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Issue for November 2014

Editorial Accomplishments

Posted on Saturday, November 29, 2014 at 8:54 PM

A look at what others have achieved and a suggestion to prompt greater achievement among the rest of us.

By William Dunkerley

What kinds of things are editors accomplishing this year? What have our colleagues set their sights on, and how close are they to achieving their goals?

We asked those questions to a sampling of readers and received some interesting responses.

The Survey Response

Ryan Alford, for example, of Snowshoe Magazine reports that expanding the reach of his content was high on his list. To achieve that goal he set out to broaden his crop of writers. "I've been able to recruit some great writers not only in the United States, but also in Canada, Europe, Japan, and Australia," he says. What's been the result? Ryan points to "a more unique content approach each issue." The payoff has been that his audience clearly "appreciated and responded to the efforts."

At Metropolis magazine, editor-in-chief Susan Szenasy undertook a re-imagining or re-conceptionalization of the New York–based architectural magazine. Metropolis covers, analyzes, and comments on design and architecture. Szenasy says, "Our name has inspired our editorial focus since the magazine was first launched in 1981: the metropolis, the grandest designed object humans have devised." This invites the publication, she explains, "to zoom in on everything from salt shakers to sky scrapers, and their environmental, social, and economic impacts." The re-imagining has included not only the editorial approach, but also a redesign. But, insists Szenasy, the magazine's fundamental DNA will be protected. The relaunch will take place with the December 2014 issue, now just about ready to be sent to the printer.

While changes at Snowshoe and Metropolis involve changing content, the story is different at Powder and Bulk Engineering. There the concern is over the changing of staff. Two editors with considerable expertise in the magazine's subject matter are nearing retirement. The magazine has been an award winner for its technical content, so maintaining that level of excellence is important. Editor Terry O'Neill says that is a "tough job." She is in the process of training two new editors and remarks that there is "so much information to try to transfer!"

Timothy Beardsley, editor-in-chief at the American Institute of Biological Sciences, reports having initiated a partnering arrangement in January 2014 with Oxford Journals. The AIBS peer-reviewed journal BioScience has been in publication since 1964 and is now available online too. Beardsley says, "I am happy to report that the transition to a new publishing partner went very smoothly, and we are now being widely read on the Oxford University Press servers. Our print issues look every bit as good as they did last year, too."

At Pediatric Research, managing editor Stephanie Dean has already achieved two significant accomplishments this year and is looking ahead to her next challenges. On the "already done" list: First is an effort to increase the journal's impact factor. (Impact factor refers to the average number of external citations published to articles appearing in a journal.) Dean reports achieving an "increase in our impact factor based on the July 2014 released IFs." The second achievement is "publishing a significantly larger number of high-quality review articles." Looking ahead, Dean sees her challenges as "(1) exploring publishing options for small nonprofit publishers, (2) evaluating online peer review systems to find which ones are considered best by the majority of users, and (3) increasing the level of interest from our three member societies in terms of readership and authorship."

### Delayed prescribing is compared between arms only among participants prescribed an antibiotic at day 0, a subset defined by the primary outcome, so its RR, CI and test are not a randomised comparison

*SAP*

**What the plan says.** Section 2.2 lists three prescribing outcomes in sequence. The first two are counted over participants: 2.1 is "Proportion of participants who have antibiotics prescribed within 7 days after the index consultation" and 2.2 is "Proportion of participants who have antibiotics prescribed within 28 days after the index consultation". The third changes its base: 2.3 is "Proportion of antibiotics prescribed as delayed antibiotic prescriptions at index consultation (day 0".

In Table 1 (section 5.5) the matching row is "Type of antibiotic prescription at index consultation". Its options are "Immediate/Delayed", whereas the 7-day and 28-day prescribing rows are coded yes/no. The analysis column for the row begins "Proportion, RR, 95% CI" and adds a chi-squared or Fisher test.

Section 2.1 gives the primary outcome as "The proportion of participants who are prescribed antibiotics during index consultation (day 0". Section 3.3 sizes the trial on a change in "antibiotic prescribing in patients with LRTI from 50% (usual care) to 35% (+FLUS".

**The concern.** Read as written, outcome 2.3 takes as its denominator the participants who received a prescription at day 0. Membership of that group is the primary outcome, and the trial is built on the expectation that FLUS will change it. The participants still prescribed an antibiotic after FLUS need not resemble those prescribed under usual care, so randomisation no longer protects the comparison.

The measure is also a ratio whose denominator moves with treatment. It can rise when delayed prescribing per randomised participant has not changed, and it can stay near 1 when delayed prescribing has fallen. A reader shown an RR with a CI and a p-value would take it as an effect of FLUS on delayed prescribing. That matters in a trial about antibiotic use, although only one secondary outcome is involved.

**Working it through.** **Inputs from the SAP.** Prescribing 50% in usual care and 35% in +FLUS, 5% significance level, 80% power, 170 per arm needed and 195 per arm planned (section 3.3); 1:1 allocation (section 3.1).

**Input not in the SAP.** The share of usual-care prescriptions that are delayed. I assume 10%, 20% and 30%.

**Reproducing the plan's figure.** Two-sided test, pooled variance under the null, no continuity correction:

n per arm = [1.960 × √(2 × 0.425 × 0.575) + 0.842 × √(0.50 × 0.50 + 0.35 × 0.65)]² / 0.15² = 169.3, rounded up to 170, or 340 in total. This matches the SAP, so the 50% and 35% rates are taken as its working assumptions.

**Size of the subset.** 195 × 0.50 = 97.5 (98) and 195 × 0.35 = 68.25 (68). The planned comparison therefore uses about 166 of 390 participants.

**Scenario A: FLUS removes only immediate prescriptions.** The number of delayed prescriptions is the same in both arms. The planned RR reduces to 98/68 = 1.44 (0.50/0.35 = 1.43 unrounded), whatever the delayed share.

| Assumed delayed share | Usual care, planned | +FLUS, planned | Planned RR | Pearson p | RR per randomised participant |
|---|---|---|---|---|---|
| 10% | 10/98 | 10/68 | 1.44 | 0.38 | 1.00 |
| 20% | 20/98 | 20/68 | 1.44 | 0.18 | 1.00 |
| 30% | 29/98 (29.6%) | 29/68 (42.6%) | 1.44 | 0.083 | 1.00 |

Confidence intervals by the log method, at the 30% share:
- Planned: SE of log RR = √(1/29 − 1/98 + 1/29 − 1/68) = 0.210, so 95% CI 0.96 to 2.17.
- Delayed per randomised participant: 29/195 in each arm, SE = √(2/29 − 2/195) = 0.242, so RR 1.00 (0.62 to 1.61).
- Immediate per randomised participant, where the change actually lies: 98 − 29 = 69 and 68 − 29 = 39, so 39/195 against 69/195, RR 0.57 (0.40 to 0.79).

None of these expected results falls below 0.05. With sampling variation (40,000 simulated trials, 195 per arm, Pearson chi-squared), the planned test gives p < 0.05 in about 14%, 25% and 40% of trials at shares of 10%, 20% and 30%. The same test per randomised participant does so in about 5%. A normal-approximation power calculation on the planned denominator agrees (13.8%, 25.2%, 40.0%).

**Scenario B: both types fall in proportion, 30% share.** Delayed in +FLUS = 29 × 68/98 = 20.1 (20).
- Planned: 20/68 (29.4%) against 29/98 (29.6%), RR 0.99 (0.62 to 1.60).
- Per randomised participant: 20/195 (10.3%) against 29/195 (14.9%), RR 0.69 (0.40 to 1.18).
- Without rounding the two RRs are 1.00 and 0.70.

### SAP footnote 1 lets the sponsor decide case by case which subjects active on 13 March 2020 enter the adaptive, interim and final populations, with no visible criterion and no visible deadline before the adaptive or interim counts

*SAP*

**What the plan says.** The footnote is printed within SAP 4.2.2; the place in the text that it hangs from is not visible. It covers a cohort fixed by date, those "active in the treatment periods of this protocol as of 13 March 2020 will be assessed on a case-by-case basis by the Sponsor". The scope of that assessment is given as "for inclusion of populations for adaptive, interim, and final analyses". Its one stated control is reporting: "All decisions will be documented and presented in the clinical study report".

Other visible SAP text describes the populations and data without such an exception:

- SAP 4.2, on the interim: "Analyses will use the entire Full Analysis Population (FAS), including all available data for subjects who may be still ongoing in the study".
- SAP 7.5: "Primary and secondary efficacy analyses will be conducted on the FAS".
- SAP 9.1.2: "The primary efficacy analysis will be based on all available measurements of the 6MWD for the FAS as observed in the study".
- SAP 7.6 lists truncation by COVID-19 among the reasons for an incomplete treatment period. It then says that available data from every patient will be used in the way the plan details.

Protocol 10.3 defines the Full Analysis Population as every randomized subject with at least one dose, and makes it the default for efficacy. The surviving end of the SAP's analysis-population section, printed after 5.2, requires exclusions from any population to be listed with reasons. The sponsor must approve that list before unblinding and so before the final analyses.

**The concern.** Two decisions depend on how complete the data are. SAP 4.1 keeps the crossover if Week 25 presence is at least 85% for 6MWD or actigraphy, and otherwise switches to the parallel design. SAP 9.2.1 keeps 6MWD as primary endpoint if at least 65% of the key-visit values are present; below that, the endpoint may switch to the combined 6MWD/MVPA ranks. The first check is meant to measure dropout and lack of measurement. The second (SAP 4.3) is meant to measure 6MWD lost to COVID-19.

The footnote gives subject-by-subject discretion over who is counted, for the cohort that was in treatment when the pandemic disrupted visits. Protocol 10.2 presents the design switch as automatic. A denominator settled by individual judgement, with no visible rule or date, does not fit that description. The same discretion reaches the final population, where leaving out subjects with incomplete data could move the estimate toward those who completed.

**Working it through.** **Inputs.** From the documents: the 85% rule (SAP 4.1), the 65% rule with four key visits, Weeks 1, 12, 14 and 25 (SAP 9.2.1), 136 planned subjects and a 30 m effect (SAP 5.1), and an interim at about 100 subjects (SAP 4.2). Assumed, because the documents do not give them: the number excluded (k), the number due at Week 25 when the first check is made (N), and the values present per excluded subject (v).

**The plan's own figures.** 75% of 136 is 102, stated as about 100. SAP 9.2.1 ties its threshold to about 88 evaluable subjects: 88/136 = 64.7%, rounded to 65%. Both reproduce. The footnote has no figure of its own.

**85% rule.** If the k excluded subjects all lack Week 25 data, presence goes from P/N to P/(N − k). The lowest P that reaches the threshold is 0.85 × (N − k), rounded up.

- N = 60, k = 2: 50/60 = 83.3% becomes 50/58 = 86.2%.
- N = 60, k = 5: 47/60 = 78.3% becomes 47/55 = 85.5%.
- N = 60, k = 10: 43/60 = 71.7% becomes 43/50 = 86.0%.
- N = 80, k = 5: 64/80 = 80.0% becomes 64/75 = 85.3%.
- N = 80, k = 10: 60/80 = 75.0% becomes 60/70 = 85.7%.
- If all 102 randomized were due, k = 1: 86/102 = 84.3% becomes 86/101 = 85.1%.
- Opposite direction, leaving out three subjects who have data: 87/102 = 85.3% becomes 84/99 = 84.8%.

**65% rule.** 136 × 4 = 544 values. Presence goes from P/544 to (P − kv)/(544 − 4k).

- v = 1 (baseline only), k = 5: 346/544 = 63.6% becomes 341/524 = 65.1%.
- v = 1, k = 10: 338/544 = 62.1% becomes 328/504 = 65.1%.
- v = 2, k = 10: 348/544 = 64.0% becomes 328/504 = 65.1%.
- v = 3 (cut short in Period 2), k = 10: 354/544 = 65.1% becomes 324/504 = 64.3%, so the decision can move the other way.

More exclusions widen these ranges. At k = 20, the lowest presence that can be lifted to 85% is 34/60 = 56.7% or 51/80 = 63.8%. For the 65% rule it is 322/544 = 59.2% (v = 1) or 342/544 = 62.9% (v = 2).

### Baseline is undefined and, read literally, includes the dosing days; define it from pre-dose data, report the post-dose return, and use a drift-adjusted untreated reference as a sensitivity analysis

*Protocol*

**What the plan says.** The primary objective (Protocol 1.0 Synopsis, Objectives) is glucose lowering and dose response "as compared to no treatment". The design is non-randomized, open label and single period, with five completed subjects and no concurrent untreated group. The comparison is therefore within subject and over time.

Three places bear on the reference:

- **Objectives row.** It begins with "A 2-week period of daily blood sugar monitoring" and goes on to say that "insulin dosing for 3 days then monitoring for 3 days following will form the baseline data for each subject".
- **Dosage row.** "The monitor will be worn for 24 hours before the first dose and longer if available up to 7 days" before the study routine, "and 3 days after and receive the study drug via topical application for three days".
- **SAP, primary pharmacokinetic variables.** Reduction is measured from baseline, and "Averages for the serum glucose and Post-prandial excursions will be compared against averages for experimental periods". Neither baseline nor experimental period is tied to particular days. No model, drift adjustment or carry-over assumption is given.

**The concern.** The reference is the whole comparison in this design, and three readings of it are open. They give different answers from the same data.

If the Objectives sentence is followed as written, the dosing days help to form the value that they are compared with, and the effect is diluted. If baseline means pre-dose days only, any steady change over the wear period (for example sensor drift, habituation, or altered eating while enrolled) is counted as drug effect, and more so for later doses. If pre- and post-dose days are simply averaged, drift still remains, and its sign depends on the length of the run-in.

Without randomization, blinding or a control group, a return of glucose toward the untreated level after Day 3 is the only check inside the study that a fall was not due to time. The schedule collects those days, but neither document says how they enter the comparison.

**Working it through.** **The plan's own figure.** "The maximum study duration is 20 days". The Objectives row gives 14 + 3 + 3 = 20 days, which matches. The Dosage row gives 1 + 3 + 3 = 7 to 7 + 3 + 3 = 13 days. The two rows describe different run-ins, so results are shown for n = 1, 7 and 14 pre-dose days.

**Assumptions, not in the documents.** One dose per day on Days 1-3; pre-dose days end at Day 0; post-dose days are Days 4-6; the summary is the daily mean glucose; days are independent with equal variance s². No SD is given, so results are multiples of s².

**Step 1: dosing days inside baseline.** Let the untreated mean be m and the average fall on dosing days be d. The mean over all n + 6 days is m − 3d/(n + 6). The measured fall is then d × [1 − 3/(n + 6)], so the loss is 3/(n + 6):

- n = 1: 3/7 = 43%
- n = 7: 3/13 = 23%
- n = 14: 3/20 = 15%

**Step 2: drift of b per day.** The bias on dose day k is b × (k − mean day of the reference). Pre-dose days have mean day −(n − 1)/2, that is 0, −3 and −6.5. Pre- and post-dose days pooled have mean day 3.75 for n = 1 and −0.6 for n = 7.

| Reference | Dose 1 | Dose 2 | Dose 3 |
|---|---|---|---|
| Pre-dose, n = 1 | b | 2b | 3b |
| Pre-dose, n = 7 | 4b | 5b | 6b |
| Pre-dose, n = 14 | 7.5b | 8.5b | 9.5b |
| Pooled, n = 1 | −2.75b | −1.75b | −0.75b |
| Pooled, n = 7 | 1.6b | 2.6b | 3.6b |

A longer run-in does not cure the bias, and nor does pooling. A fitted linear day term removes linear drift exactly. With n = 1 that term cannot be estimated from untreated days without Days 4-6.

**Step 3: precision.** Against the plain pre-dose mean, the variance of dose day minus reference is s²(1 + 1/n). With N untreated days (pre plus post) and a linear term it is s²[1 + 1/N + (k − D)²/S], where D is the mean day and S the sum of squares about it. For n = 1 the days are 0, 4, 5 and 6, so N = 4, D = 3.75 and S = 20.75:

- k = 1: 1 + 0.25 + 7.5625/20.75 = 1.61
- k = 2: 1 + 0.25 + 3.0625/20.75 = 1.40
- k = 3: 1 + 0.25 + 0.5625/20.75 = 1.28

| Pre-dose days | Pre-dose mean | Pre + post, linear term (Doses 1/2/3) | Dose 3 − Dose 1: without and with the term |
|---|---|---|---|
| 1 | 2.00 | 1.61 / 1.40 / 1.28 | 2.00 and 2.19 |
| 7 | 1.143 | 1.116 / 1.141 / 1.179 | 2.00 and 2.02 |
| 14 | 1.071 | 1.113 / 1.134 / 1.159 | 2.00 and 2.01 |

Setting Goals and Tracking Achievement

Aside from providing a valuable glimpse of the accomplishments of a few fellow editors, our mini-survey also turned up something we all should ponder: Are we sufficiently setting goals for ourselves and measuring achievement?

That question arose when we examined the response rate to this survey. It was relatively low when compared to other surveys we have conducted. I'm sure that many other editors have had accomplishments this year. Some may have been too busy to tell us about them. But I also wonder if some of us are not thinking in terms of goals and achievement?

It is interesting to note that 3 of the 5 responses we received are from editors of technical journals. Are they doing a more diligent job of setting goals and tracking success than the rest of us?

Goal setting is good. It is a process that requires us to look beyond the arduous task of churning out a new package of content for each issue. It is also a process that allows us to fine-tune what we are doing and to adapt our work patterns, our skills, and our publications.

There are revolutionary changes in the editorial business that are being driven by a veritable onslaught of technological innovation that is unprecedented. That places a great demand upon us all to give added focus on keeping ourselves, our staffs, and our publications acclimated to this environment of constant change.

In practical terms this means observing change, setting goals, and tracking achievement.

William Dunkerley is principal of William Dunkerley Publishing Consultants, www.publishinghelp.com.

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Attention-Worthy Books